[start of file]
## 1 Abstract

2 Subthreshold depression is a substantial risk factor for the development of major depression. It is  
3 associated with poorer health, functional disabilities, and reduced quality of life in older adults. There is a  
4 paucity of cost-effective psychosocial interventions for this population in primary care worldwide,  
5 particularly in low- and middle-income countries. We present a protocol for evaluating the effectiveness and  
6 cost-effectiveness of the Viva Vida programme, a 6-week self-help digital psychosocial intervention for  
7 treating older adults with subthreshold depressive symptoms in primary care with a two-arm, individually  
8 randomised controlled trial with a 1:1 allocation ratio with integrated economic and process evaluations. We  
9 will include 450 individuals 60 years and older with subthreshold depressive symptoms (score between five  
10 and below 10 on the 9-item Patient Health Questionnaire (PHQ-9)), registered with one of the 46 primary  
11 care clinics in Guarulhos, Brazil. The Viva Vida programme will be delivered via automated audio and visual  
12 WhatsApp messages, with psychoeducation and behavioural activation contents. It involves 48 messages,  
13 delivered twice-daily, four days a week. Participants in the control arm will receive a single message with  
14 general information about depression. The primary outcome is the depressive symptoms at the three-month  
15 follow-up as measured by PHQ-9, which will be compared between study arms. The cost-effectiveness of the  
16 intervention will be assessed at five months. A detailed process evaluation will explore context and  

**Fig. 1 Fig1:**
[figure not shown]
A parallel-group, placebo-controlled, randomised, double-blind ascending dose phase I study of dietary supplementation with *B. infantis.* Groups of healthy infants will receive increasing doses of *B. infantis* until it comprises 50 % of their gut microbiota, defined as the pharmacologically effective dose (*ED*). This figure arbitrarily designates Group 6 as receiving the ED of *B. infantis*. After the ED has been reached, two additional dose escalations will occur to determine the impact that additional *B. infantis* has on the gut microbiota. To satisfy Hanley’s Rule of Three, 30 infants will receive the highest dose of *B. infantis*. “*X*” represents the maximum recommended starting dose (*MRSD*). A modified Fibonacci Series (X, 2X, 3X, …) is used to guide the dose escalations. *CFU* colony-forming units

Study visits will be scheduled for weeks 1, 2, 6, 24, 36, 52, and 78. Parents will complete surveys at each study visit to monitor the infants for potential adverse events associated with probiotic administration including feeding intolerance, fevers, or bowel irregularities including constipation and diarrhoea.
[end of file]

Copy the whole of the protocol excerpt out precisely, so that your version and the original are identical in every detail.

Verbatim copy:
## 1 Abstract

2 Subthreshold depression is a substantial risk factor for the development of major depression. It is  
3 associated with poorer health, functional disabilities, and reduced quality of life in older adults. There is a  
4 paucity of cost-effective psychosocial interventions for this population in primary care worldwide,  
5 particularly in low- and middle-income countries. We present a protocol for evaluating the effectiveness and  
6 cost-effectiveness of the Viva Vida programme, a 6-week self-help digital psychosocial intervention for  
7 treating older adults with subthreshold depressive symptoms in primary care with a two-arm, individually  
8 randomised controlled trial with a 1:1 allocation ratio with integrated economic and process evaluations. We  
9 will include 450 individuals 60 years and older with subthreshold depressive symptoms (score between five  
10 and below 10 on the 9-item Patient Health Questionnaire (PHQ-9)), registered with one of the 46 primary  
11 care clinics in Guarulhos, Brazil. The Viva Vida programme will be delivered via automated audio and visual  
12 WhatsApp messages, with psychoeducation and behavioural activation contents. It involves 48 messages,  
13 delivered twice-daily, four days a week. Participants in the control arm will receive a single message with  
14 general information about depression. The primary outcome is the depressive symptoms at the three-month  
15 follow-up as measured by PHQ-9, which will be compared between study arms. The cost-effectiveness of the  
16 intervention will be assessed at five months. A detailed process evaluation will explore context and  

**Fig. 1 Fig1:**
[figure not shown]
A parallel-group, placebo-controlled, randomised, double-blind ascending dose phase I study of dietary supplementation with *B. infantis.* Groups of healthy infants will receive increasing doses of *B. infantis* until it comprises 50 % of their gut microbiota, defined as the pharmacologically effective dose (*ED*). This figure arbitrarily designates Group 6 as receiving the ED of *B. infantis*. After the ED has been reached, two additional dose escalations will occur to determine the impact that additional *B. infantis* has on the gut microbiota. To satisfy Hanley’s Rule of Three, 30 infants will receive the highest dose of *B. infantis*. “*X*” represents the maximum recommended starting dose (*MRSD*). A modified Fibonacci Series (X, 2X, 3X, …) is used to guide the dose escalations. *CFU* colony-forming units

Study visits will be scheduled for weeks 1, 2, 6, 24, 36, 52, and 78. Parents will complete surveys at each study visit to monitor the infants for potential adverse events associated with probiotic administration including feeding intolerance, fevers, or bowel irregularities including constipation and diarrhoea.